Both Aichi and Nakajima offered aircraft to satisfy the Japanese Navy's requirement for a dive-bomber. The Aichi D3A1, known to the Americans as "Val", was ordered into production in December 1939 with an 840-hp Mitsubishi Kinsei 3 radial engine, but early production models were fitted with a 1,000-hp Mitsubishi Kinsei 43 and later production had the 1,070-hp Mitsubishi Kinsei 44 14-cylinder radial piston engine. The maximum speed at 9,845 feet was 239 mph and cruising speed was 183 mph. Range was 913 miles. Armament was two .303-in forward-firing Type 97 machine guns and one Type 92 .303-in on a trainable mount in the rear cockpit. It carried up to 816lb (370kg) of bombs. In the attack on Pearl Harbor 129 Vals were carried by the First Air Fleet. The 11th Attack Unit, 12th Attack Unit, 13th Attack Unit, 14th Attack Unit, 15th Attack Unit and 16th Attack Unit were equipped with these aircraft. A prototype with a 1,300-hp engine first flew in June 1942 and, as the major production version, the D3A2 Model 22 served for the duration of the war.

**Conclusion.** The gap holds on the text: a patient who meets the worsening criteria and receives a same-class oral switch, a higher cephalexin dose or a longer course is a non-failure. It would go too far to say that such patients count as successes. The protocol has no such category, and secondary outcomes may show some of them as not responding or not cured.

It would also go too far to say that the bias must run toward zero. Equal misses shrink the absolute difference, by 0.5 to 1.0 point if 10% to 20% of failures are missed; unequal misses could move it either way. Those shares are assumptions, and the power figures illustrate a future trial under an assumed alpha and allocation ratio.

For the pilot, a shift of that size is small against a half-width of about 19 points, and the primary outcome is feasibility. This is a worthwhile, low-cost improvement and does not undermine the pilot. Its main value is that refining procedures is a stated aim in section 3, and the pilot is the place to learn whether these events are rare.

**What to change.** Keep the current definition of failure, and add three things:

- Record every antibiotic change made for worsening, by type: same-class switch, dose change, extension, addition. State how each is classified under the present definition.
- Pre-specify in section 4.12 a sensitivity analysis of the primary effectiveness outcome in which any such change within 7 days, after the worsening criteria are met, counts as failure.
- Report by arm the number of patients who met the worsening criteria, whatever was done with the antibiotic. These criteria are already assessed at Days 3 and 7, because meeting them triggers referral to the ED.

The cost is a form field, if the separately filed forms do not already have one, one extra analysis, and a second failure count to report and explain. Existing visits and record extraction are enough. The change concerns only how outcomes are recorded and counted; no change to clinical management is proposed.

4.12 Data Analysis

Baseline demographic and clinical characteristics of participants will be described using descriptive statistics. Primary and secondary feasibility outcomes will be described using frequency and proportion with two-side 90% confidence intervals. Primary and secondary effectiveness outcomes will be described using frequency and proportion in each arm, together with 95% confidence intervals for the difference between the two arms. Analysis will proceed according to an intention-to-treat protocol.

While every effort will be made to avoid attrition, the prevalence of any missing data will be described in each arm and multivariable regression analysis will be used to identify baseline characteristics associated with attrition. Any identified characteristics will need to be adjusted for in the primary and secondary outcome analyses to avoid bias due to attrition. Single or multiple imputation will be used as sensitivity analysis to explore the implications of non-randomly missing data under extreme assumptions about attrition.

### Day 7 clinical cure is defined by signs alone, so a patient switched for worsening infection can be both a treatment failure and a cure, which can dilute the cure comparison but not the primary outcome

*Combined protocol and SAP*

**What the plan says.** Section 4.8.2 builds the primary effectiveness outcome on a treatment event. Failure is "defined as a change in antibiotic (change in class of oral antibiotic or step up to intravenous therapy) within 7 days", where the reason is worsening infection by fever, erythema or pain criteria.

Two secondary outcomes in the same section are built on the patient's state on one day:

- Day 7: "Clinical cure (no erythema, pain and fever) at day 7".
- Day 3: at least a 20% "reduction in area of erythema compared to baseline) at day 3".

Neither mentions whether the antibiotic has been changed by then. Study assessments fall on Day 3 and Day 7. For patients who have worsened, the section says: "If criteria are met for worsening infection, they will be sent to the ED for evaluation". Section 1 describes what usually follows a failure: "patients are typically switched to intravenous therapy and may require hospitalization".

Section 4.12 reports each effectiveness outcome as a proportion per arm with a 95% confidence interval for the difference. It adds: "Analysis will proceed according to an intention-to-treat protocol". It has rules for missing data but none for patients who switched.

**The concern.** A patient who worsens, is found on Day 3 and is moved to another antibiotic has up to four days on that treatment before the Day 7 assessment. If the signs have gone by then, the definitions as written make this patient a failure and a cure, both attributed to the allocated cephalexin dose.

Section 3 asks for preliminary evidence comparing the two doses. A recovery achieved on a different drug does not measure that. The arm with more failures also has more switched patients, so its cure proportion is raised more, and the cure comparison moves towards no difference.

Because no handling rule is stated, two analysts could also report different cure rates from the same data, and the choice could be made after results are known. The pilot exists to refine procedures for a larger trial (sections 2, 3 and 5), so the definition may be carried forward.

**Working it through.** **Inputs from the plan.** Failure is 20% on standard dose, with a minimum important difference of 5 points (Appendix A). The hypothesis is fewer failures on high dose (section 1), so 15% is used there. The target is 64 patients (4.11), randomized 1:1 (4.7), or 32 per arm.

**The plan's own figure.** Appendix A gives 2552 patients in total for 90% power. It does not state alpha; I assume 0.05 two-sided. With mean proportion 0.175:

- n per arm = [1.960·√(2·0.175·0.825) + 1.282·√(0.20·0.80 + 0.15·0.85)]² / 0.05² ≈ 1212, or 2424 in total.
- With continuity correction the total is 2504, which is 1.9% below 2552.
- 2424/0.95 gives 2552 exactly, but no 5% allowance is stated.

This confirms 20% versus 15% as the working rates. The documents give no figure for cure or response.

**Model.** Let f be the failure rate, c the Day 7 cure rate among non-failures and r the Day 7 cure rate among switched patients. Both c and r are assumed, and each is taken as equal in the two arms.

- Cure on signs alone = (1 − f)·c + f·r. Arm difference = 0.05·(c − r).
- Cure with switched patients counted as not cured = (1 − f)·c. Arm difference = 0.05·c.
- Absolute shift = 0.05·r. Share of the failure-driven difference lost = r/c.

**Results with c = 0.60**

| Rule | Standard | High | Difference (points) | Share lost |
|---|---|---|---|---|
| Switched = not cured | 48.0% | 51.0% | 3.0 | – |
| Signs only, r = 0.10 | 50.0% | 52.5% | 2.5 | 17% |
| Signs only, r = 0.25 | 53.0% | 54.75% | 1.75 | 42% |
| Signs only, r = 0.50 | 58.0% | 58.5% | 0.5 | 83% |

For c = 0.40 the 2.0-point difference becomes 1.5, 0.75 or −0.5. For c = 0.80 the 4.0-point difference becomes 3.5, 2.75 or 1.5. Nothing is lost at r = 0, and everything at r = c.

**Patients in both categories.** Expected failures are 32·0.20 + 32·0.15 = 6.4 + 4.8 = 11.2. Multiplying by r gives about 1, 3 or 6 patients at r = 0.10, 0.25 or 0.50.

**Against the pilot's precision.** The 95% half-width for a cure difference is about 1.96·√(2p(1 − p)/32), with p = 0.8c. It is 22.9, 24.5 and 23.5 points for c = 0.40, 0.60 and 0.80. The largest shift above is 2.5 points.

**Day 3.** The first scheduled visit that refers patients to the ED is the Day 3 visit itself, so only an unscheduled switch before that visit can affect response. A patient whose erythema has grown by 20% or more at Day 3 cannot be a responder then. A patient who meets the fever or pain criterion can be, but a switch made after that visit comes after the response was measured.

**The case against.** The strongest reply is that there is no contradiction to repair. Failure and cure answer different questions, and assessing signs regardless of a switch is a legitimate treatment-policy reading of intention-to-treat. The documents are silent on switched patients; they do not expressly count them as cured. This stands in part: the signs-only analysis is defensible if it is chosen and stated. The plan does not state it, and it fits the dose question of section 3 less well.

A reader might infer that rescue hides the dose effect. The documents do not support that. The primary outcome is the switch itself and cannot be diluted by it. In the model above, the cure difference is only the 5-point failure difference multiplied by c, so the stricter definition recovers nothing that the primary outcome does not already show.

You can find out more about Japanese aircraft in the following Osprey books: